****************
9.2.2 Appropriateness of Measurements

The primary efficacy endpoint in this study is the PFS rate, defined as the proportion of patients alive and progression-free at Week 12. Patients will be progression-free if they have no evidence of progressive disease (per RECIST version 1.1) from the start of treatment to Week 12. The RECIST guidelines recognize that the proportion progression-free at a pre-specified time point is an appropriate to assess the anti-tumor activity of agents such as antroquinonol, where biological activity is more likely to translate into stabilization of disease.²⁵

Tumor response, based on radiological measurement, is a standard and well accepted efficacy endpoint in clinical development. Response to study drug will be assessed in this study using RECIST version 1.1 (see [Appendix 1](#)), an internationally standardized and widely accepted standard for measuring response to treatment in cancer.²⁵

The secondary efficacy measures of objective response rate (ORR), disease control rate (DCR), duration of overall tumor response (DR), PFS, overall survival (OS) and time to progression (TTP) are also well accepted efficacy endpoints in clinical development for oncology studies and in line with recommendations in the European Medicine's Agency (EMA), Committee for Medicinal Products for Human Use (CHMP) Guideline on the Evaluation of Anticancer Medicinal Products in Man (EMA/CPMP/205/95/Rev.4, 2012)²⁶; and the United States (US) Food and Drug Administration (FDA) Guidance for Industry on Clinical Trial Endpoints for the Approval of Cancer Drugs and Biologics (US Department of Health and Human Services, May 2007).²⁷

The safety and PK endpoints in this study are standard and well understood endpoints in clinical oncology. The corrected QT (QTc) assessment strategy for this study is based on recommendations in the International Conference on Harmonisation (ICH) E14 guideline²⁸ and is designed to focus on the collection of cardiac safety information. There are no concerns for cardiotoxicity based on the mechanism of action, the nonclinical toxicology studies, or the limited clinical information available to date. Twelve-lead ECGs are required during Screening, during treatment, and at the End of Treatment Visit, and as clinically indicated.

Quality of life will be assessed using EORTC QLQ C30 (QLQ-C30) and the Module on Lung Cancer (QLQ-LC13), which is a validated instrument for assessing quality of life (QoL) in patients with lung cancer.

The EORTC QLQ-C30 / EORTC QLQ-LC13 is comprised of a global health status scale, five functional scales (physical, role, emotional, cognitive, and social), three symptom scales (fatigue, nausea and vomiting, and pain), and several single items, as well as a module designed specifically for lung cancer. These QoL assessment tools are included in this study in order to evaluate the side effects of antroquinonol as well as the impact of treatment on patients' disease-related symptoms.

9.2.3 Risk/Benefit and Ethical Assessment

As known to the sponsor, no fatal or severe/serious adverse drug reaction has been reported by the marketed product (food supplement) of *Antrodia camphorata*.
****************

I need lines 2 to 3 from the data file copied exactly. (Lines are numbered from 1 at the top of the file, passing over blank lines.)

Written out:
The primary efficacy endpoint in this study is the PFS rate, defined as the proportion of patients alive and progression-free at Week 12. Patients will be progression-free if they have no evidence of progressive disease (per RECIST version 1.1) from the start of treatment to Week 12. The RECIST guidelines recognize that the proportion progression-free at a pre-specified time point is an appropriate to assess the anti-tumor activity of agents such as antroquinonol, where biological activity is more likely to translate into stabilization of disease.²⁵

Tumor response, based on radiological measurement, is a standard and well accepted efficacy endpoint in clinical development. Response to study drug will be assessed in this study using RECIST version 1.1 (see [Appendix 1](#)), an internationally standardized and widely accepted standard for measuring response to treatment in cancer.²⁵